How does one spot flood damage on a vehicle? It may not be obvious to the naked eye. Check the title! If the title is “salvage”, find out why. If the title is “flooded”, move along. Carfax and Autocheck include title status with their vehicle history reports. In addition, Carfax and the National Insurance Crime Bureau offer free flood damage check. Carfax will show where the car was registered, so avoid buying a car that was registered/driven in a disaster zone. After all that if you’re still concerned, a pre-purchase inspection at your trusted mechanic should out your mind at ease. They will be able to tell you if the car is safe to drive. Read more on flood damaged cars and why to avoid them.

Where do these flooded cars go?

Insurance companies will take hold of these cars and turn them over to salvage yards or auctions. Undamaged parts can be salvaged and sold, while the rest of the cars are scrapped and recycled.

Can I donate my car to disaster victims?

Do you have an extra car that you are not using? Could it be donated? Yes, of course! If you wish to donate your car to disaster relief organizations, there are plenty to choose from. One example is Cars2Charities. There are others out there as well. Besides the obvious benefit of doing a selfless good deed for someone in need, donating your car also means free pickup of your unwanted vehicle and a great tax deduction! Cars2Charities is just one example, but they work with a large variety of organizations such as Salvation Army and Habitat For Humanity. Donating your car will not only relieve you of your unwanted vehicle, but it will certainly relieve stress of victims who already have so much to worry about.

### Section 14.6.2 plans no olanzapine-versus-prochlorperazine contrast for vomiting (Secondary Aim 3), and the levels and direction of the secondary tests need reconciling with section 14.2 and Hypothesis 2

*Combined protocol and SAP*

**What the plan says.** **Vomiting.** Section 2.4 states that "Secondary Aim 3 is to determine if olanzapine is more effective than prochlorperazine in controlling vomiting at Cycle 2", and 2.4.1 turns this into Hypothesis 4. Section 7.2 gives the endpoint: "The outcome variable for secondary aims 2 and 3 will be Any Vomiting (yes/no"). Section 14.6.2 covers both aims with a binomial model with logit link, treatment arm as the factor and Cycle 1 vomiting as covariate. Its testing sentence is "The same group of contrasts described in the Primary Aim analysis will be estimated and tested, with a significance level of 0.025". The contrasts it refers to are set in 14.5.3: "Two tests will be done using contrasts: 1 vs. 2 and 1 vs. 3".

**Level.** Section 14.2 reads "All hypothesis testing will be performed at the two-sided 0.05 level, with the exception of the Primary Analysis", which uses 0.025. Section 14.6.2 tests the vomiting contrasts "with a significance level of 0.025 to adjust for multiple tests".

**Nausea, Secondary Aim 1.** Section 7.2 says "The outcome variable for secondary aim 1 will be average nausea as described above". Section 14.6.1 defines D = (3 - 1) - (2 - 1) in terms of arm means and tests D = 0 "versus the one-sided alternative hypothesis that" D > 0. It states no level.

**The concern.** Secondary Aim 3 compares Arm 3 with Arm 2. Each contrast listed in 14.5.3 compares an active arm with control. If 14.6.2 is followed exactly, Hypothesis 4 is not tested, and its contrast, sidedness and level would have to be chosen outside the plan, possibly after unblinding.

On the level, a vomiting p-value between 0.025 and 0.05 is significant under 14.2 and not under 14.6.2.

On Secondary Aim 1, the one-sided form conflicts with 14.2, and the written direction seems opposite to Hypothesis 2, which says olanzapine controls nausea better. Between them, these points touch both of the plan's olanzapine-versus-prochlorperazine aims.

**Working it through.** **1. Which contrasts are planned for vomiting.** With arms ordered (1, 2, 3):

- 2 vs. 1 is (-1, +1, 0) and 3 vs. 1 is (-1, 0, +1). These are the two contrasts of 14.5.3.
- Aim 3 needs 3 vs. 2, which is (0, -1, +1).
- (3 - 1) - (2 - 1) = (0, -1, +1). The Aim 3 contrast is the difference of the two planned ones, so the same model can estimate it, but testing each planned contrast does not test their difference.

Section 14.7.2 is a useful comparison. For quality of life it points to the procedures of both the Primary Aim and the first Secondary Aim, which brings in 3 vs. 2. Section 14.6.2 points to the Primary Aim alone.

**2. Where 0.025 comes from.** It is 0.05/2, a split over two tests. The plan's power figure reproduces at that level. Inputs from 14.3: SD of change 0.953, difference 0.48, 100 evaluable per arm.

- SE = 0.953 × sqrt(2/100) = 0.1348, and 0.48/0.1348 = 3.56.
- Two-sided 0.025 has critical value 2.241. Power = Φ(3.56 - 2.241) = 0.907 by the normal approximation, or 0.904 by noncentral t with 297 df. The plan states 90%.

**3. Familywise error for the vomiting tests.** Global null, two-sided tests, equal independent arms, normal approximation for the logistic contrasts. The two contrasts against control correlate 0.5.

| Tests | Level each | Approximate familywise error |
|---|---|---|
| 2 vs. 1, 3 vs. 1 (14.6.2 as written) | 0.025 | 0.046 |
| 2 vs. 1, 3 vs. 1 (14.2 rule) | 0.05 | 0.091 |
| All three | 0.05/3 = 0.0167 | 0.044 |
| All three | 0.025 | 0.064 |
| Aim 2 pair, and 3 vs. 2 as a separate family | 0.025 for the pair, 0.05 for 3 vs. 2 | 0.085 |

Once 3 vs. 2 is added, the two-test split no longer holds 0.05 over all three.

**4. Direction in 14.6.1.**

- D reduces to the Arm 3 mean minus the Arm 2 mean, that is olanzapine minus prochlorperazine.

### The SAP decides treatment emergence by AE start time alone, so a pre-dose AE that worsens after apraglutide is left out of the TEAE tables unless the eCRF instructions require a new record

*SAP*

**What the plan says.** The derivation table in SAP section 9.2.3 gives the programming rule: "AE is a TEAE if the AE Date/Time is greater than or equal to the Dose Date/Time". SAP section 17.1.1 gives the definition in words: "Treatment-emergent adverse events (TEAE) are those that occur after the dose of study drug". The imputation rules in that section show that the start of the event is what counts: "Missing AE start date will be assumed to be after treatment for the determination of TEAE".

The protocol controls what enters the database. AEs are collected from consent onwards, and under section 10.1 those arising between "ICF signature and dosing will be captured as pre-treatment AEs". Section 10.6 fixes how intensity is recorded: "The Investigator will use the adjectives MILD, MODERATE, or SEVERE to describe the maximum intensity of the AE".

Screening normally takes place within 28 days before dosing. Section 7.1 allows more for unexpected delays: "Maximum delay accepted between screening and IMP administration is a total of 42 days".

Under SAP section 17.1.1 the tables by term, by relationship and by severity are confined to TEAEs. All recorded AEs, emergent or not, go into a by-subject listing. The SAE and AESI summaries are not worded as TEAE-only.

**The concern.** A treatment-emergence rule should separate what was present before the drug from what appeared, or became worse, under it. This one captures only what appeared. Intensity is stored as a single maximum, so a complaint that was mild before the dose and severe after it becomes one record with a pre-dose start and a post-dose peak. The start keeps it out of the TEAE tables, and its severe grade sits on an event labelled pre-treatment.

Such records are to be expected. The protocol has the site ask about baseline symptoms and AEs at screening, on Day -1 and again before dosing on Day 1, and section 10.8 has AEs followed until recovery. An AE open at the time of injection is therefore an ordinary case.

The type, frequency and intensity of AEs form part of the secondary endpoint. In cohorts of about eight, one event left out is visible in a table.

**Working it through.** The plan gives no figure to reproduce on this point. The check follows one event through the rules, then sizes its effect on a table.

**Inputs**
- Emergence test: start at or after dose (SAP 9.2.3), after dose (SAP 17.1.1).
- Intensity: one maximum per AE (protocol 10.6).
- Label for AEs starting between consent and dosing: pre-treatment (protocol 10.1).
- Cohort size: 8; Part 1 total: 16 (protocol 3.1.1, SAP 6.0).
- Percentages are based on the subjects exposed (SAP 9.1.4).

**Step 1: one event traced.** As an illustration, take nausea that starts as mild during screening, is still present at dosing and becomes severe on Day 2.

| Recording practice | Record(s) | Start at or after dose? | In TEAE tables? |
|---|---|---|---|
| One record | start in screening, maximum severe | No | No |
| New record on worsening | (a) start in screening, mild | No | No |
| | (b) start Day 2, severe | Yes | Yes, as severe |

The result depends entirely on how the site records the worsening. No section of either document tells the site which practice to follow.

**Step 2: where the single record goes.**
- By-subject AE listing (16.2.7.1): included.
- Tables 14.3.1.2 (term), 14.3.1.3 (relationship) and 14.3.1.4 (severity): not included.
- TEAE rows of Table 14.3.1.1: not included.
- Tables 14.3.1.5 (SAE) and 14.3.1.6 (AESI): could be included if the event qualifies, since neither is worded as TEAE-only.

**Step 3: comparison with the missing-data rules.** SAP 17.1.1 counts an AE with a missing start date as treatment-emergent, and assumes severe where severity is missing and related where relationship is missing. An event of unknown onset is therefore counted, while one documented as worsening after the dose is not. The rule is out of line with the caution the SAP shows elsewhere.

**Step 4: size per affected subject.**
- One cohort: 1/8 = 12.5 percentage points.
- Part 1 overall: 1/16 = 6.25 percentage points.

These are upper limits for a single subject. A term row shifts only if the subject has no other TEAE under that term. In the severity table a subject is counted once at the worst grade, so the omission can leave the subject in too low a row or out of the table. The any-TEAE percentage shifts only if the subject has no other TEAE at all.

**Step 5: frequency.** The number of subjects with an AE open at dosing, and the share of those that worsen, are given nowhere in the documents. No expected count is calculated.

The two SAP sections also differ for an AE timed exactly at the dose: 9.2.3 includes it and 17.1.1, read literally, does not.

In conclusion, if you see sale prices spike in the next few months, don’t panic. It is temporary, and if the good people of the Southeast can face a record breaking hurricane season, then we, the people of Southern California can wait out the price-hike storm that’s a-brewing.